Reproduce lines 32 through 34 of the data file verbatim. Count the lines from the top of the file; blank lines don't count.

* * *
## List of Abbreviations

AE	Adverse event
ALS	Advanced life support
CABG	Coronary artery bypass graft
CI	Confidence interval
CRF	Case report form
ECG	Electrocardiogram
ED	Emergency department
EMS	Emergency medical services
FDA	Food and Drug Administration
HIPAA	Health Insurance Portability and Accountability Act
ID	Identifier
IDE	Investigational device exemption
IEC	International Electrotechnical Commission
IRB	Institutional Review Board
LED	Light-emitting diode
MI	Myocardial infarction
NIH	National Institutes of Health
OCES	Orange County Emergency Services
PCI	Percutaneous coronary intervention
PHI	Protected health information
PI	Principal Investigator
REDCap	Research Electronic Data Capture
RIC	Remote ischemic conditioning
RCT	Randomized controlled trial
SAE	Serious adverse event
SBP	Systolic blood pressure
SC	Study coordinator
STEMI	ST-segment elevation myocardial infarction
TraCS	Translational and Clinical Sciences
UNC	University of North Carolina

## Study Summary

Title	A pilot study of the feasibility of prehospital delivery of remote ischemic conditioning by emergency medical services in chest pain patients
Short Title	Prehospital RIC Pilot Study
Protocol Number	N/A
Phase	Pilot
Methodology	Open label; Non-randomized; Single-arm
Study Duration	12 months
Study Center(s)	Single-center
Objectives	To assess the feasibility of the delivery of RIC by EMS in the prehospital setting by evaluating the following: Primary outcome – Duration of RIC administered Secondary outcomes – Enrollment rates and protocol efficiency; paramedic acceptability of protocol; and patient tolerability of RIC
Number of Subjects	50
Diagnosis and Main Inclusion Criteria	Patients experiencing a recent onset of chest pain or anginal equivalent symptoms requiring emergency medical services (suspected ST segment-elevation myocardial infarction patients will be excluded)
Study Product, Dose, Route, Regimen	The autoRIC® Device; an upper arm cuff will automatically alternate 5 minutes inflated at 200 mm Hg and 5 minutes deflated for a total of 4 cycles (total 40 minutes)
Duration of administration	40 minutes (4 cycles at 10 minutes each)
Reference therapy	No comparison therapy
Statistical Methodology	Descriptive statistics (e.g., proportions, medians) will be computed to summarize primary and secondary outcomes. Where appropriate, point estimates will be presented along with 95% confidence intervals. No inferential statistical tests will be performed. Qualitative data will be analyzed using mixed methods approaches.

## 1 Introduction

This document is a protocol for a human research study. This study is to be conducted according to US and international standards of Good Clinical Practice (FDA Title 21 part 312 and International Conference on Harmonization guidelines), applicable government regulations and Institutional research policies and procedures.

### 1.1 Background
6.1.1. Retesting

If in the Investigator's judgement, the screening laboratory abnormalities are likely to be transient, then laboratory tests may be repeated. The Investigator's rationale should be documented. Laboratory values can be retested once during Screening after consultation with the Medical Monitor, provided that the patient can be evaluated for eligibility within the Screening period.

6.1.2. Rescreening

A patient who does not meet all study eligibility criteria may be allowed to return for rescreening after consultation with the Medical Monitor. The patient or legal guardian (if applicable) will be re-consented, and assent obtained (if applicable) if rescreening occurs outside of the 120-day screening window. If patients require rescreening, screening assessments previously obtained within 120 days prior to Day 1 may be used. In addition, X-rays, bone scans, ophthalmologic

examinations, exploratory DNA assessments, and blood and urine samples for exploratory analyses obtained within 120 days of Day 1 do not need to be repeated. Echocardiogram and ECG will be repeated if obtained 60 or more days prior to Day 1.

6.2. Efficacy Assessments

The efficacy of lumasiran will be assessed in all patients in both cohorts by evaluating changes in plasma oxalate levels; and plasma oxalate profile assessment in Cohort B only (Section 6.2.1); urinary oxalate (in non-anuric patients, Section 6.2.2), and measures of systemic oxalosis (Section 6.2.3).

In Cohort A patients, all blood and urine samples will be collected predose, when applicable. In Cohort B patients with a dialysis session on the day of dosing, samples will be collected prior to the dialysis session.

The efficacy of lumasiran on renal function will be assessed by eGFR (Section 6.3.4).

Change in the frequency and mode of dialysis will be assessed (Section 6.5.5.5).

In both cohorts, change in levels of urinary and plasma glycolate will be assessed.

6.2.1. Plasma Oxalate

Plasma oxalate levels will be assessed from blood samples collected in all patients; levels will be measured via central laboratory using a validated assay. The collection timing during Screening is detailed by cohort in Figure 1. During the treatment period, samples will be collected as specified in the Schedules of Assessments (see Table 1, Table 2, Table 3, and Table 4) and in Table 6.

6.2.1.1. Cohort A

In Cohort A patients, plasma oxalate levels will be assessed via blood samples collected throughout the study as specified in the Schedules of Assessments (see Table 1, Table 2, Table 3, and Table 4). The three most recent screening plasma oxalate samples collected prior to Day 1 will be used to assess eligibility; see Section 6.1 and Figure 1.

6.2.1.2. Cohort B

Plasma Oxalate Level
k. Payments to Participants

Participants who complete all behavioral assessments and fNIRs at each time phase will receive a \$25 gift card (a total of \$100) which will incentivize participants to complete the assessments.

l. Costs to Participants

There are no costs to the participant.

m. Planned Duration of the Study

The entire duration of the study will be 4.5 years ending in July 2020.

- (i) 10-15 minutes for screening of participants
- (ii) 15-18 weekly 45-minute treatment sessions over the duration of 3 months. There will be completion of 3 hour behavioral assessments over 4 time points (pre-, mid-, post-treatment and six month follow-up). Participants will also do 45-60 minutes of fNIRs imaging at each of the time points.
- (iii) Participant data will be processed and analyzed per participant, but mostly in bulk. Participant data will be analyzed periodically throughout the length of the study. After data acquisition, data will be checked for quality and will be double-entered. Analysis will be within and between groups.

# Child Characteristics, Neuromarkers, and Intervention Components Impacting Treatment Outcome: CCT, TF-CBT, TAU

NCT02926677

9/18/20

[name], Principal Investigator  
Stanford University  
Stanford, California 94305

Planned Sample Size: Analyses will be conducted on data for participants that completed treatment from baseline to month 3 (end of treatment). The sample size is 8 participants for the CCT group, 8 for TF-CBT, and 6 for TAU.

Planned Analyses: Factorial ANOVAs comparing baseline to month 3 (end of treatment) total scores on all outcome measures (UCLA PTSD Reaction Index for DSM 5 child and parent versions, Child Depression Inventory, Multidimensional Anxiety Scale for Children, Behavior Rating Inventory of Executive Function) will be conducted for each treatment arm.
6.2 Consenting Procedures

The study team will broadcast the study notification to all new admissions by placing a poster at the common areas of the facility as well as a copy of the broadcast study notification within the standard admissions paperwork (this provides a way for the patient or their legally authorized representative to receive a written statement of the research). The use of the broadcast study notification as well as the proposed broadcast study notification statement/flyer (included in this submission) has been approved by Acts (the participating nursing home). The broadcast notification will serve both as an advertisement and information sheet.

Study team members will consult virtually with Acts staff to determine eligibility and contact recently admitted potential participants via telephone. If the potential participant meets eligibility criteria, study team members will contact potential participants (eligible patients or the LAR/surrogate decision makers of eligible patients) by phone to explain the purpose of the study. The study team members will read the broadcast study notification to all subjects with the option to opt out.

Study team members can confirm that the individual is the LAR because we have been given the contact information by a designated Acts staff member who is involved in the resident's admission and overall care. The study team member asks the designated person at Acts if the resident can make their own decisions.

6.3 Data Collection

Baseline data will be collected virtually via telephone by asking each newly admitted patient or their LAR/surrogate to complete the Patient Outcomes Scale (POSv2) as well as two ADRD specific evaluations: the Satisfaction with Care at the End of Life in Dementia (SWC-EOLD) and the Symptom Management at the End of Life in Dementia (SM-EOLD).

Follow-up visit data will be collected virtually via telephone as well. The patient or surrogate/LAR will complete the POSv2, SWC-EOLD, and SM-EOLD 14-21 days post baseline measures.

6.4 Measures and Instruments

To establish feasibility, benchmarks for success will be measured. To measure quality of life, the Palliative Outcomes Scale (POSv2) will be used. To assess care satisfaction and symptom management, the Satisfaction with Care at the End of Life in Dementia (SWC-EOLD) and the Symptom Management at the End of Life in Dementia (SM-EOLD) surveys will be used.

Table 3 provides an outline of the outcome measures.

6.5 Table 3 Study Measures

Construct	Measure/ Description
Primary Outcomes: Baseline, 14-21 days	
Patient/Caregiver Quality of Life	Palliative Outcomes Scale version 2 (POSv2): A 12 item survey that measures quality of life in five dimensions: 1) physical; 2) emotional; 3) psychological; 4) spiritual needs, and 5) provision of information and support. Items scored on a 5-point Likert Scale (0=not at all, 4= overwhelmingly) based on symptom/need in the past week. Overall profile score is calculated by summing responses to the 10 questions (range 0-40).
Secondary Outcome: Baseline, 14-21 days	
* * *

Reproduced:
## Study Summary

Title	A pilot study of the feasibility of prehospital delivery of remote ischemic conditioning by emergency medical services in chest pain patients
Short Title	Prehospital RIC Pilot Study